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What happens when a sole member of an SMSF loses capacity?

A loss of capacity of a person can occur when a person is unable to understand the nature of a document or is unable to communicate a decision. As the population ages, issues can arise which can impact a person's ability to make decisions - including a member's ability to make decisions relating to their SMSF. Trustees have only 6 months from a person's loss of capacity to take steps to ensure the fund remains compliant so it is important to have a contingency plan in place.

Alexandra Hodsman, Maddocks Lawyers

An aging population

The federal government has predicted that by 2022 there will be four million people in Australia aged between 65 and 84 years. The most recent ATO statistics show that at 30 June 2017, there were just over 1.1 million SMSF members, of whom 83% were 45 or older. The average member age was 58 years old.

In the coming years there will be a significant number of SMSF trustees entering an age where the deterioration of mental capacity is a probable risk. Planning for the eventuality of loss of capacity is just as important as estate planning.

Rules governing trustees and members of a sole-member SMSF

Section 17A(2) of the Superannuation Industry (Supervision) Act 1993 (SIS Act) states that for a sole-member SMSF to be compliant, the member must be one of only 2 trustees. Alternatively, the member can be the sole director of the corporate trustee, or one of two directors of the corporate trustee.

However, the SIS Act also contemplates a scenario where a person who has lost capacity can remain as a member despite needing to be removed as trustee. Section 17A(3) says that a SMSF will still be valid if a member loses capacity if:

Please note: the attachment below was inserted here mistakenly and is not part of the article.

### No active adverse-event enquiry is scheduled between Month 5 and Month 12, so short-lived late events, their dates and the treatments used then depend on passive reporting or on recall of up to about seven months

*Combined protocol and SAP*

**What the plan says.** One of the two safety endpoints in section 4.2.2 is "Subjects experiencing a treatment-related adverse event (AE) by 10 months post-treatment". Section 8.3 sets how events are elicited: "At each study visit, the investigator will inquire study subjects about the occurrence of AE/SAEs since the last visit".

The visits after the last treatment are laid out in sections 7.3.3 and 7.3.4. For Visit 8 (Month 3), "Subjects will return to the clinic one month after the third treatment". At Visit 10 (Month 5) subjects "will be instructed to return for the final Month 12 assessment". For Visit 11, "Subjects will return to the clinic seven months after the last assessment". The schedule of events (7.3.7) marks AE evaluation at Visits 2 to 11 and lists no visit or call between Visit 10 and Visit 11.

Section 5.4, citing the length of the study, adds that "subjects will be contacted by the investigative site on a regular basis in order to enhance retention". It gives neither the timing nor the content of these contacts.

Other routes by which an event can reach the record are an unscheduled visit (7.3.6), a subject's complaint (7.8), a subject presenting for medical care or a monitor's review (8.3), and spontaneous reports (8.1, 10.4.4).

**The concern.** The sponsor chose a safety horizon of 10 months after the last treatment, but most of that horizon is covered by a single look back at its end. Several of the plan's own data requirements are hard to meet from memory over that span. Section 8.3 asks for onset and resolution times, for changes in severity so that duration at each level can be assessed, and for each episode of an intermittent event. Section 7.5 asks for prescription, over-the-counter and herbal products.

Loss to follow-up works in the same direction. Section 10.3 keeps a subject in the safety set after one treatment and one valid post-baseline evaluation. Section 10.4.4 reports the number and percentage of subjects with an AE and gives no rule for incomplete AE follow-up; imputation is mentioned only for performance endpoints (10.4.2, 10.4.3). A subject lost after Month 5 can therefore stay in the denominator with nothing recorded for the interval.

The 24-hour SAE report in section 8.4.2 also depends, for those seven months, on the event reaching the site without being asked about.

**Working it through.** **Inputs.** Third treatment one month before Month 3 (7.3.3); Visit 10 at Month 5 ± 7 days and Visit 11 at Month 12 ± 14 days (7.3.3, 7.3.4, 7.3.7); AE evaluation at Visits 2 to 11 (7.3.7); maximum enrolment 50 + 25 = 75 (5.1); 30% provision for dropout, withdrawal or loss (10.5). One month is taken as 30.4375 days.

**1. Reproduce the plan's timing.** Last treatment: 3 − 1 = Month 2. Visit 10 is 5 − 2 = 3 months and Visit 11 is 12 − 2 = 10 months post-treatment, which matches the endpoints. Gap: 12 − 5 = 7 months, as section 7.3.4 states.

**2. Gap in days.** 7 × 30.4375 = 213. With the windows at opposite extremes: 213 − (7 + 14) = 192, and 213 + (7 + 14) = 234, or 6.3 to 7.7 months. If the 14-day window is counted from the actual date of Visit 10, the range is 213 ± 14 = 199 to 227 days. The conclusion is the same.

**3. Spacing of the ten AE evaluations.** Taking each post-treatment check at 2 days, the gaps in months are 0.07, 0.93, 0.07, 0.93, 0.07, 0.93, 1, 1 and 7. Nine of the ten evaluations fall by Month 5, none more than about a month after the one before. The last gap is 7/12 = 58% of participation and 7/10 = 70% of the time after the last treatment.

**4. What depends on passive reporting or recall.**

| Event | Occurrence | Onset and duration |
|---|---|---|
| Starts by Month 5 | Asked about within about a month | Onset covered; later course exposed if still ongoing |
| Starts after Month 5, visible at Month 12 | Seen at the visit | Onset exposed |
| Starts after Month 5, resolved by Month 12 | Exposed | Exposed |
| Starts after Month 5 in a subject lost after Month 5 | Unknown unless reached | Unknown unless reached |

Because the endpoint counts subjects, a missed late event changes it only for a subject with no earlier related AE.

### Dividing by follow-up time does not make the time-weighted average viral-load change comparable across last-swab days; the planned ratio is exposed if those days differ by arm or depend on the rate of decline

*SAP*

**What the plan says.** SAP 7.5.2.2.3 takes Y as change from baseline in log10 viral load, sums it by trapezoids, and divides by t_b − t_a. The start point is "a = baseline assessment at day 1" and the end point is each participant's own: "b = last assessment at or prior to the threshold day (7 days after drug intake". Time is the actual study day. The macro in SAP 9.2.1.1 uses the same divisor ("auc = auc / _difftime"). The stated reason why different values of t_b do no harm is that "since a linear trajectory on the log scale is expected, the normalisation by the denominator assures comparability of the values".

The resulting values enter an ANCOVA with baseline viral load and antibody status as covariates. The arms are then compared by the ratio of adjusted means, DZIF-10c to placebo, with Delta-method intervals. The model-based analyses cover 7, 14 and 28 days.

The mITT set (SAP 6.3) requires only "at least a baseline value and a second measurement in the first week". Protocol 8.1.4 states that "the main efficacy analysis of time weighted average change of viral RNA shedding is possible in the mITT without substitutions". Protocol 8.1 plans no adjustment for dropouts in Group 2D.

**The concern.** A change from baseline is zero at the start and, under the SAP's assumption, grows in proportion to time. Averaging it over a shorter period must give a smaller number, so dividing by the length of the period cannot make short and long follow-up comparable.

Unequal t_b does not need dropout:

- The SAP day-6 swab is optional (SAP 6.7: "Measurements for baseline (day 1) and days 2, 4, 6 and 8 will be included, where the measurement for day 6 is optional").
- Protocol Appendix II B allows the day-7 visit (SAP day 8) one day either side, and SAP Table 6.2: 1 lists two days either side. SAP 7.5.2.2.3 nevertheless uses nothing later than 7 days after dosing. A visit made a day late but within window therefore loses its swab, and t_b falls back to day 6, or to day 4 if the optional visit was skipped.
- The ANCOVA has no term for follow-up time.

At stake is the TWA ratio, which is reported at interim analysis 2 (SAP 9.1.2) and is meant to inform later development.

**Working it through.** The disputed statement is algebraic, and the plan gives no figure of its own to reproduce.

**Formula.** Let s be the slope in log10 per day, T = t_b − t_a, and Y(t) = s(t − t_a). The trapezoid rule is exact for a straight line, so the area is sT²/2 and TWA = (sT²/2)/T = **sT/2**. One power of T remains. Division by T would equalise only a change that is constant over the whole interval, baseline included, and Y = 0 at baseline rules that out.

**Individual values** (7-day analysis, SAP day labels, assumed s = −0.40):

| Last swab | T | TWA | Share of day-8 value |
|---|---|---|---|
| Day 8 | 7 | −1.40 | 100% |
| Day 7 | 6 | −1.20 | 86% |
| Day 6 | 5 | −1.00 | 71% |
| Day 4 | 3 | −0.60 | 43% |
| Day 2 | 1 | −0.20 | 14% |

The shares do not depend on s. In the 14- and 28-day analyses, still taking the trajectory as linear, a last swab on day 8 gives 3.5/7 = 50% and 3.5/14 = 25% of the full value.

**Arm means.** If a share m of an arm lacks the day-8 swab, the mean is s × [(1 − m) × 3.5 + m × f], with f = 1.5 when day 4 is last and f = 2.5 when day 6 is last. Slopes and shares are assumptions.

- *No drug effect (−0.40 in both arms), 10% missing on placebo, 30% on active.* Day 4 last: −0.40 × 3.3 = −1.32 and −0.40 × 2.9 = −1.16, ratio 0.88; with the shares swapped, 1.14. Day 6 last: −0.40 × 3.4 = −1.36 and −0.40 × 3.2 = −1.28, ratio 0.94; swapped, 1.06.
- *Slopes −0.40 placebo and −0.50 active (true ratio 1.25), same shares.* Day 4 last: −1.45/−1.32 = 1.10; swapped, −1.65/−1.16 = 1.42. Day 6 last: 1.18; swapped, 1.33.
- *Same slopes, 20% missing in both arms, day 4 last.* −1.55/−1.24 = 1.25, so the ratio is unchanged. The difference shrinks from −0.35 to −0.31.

• the legal personal representative (LPR) of a member of the fund is a trustee/director of the corporate trustee; and
  • the LPR has an enduring power of attorney in respect of the member of the fund.

Accordingly, a SMSF will still be compliant where there is one sole incapacitated member with an LPR acting as trustee/director of the corporate trustee in place of that member.

For example:

Jane is the sole member of a SMSF and is one of two trustees. The other trustee is her husband John. She has recently been diagnosed with Alzheimer's disease and has an enduring power of attorney in place appointing her daughter Emma as her LPR. In every case the deed should be reviewed relating to how trustees are removed and appointed, however the trustee with capacity should effect the replacement of Jane as trustee by appointing Emma in her place. Jane remains as a sole member and the SMSF remains valid.

Enduring power of attorney

An enduring power of attorney is a legal document by which a person appoints another person who can act - as legal personal representative - for the incapacitated member during the period of incapacity. It allows the attorney to make certain decisions on the person's behalf. These decisions can be for either financial or personal matters, or both.

There are some points to note about the power of attorney:

  • it must be in force before the member loses capacity;
  • it must be current; and
  • it must accord with relevant state or territory legislation.